“There is a saying, ‘A jack of all trades and a master of none.’ When it comes to being a data scientist you need to be a bit like this, but perhaps a better saying would be, ‘A jack of all trades and a master of some.’”
―Brendan Tierney, Principal Consultant at Oralytics
The purpose of blogging isn’t only to advertise yourself to employers. You also get to build a network of colleagues and fellow data scientists, which helps both in finding a job and in your future career.
Below are the details where you can create your personal blog and publish your articles:
1. WordPress (www.wordpress.org)
WordPress.org is the king of free blogging sites. It is a free platform, but you need to build the site mostly by yourself afterward. You also have to host the software yourself. While you can find some free WordPress hosting, a better long-term strategy is to pay a moderate amount for a solid WordPress host.
2. Wix (www.wix.com)
Wix is a free website builder that can be totally managed from the front-end. The main characteristic of this platform is that it comes with drag-and-drop options, so you don’t have to handle anything in the back-end. The design is very intuitive and modern, which can be used by both beginners and advanced.
3. Weebly (www.weebly.com)
Weebly is another website builder that you can use not only to blog but also to sell products or showcase your portfolio. It is somewhat similar to Wix to the extent that it provides a WYSIWYG editor with drag-and-drop elements. If you want to add a certain button, you can simply drag it to the page and customize it. The same happens with photo galleries, slideshows, and any other multimedia element.
4. Medium (www.medium.com)
Medium is a multipurpose platform tackling diverse topics, where anyone with an account can write. Unlike most other free blogging sites, the big advantage of Medium is that your articles will be exposed to a wide audience since the platform is visited by million readers per month (and the number increases every year).
It’s super simple to use – you pretty much just sign up and start writing. But the downside is that all your content is on Medium. That is, you’re not really building your own “space” like you would with WordPress.
5. Ghost (www.ghost.org)
This is another WordPress-like blogging platform. To create a post in Ghost is easy once you set up your website. The editor is simple and minimalist, and it offers a live preview of your text on the right side of the screen. On the front-end, you get a Medium vibe, so it’s nice. Near the editor screen, there is a sidebar with settings, where you can choose your preferences.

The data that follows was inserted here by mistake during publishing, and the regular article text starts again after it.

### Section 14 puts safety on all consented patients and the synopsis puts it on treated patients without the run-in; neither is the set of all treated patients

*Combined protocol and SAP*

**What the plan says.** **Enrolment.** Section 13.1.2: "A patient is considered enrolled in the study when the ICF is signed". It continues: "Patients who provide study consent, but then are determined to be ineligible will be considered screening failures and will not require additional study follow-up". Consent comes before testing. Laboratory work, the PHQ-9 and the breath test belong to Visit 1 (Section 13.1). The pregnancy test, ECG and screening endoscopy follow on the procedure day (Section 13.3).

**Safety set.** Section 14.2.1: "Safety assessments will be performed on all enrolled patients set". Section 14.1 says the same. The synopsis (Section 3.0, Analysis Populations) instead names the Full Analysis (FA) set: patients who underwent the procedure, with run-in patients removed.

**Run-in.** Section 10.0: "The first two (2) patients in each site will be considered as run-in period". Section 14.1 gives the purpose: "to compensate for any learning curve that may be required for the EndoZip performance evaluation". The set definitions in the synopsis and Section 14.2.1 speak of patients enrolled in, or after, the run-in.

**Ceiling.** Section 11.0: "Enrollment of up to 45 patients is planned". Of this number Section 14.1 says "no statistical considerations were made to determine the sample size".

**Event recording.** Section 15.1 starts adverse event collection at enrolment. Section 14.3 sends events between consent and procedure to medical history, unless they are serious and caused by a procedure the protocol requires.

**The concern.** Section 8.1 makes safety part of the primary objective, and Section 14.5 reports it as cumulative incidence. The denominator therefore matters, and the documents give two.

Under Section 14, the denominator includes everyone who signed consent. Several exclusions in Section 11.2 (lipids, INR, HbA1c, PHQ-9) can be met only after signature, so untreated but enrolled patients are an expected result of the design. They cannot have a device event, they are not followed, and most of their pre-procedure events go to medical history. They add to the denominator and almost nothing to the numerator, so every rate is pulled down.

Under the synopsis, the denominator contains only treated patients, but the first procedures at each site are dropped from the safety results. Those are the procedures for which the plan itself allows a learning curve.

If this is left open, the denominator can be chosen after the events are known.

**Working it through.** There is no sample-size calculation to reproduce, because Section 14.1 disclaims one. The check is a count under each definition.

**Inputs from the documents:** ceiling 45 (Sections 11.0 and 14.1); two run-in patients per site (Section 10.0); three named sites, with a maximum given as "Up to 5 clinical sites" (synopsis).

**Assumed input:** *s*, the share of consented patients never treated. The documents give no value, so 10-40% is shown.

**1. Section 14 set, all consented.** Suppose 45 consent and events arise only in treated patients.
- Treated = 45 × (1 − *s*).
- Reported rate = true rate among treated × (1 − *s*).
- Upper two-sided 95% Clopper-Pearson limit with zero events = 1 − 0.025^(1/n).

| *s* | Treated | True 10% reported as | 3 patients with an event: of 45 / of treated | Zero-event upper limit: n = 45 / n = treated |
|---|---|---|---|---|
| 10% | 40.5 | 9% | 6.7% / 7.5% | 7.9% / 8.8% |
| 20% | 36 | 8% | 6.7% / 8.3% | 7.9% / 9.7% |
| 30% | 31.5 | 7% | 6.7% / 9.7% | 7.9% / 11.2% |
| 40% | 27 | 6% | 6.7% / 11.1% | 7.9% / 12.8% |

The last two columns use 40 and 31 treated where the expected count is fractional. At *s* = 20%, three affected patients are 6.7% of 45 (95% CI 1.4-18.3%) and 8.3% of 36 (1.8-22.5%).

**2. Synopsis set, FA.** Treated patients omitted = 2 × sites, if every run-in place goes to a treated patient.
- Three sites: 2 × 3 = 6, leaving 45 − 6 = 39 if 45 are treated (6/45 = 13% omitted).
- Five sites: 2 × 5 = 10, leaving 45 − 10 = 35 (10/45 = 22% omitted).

6. Blogger (www.blogger.com)
Blogger is one of the oldest free blog sites. It’s a solid solution for personal blogs, but it’s not the best resource for professional use. It works just like the other hosted platforms: you need to create an account first in order to use it. After you create it (which is simple), you have to pick one of the default themes and you can start writing your thoughts down. This platform has an interface similar to a Google+ profile and the editor looks like a Word page.
7. Joomla (www.joomla.org)
Joomla is similar to WordPress.org but not as obvious when considering the free blog sites available out there. Just like WordPress, the software is free but needs hosting and a domain.
n general, Joomla has a flexible interface that can be used not only for blogs but also for more complex websites (you can choose from a variety of templates and extensions to add custom functionality).
When it comes to the ease of use, the platform provides an old-school editor, that somehow looks like Microsoft Word. It allows you to choose the font, color, size, emoticons, tables, or background. I mean, the tools in the menu make you feel like you’re in a Word window.
8. Jimdo (www.jimdo.com)
Jimdo is more than just an example of free blogging sites. However, in its free version, blogs are the most recommended, given Jimdo’s basic features. So you can quickly create a website with Jimdo by going through a few items (you take a basic questionnaire about your site’s purpose). After you check these options, your site is automatically created based on your picks. The downside of Jimdo is that you can’t have a custom domain (at least not for free) and you can’t remove the ads unless you upgrade.
Ready to launch a blog with these free blog sites?
Also, if you used any of these free blog sites in the past, we would like to hear about your experiences. Submit a comment below.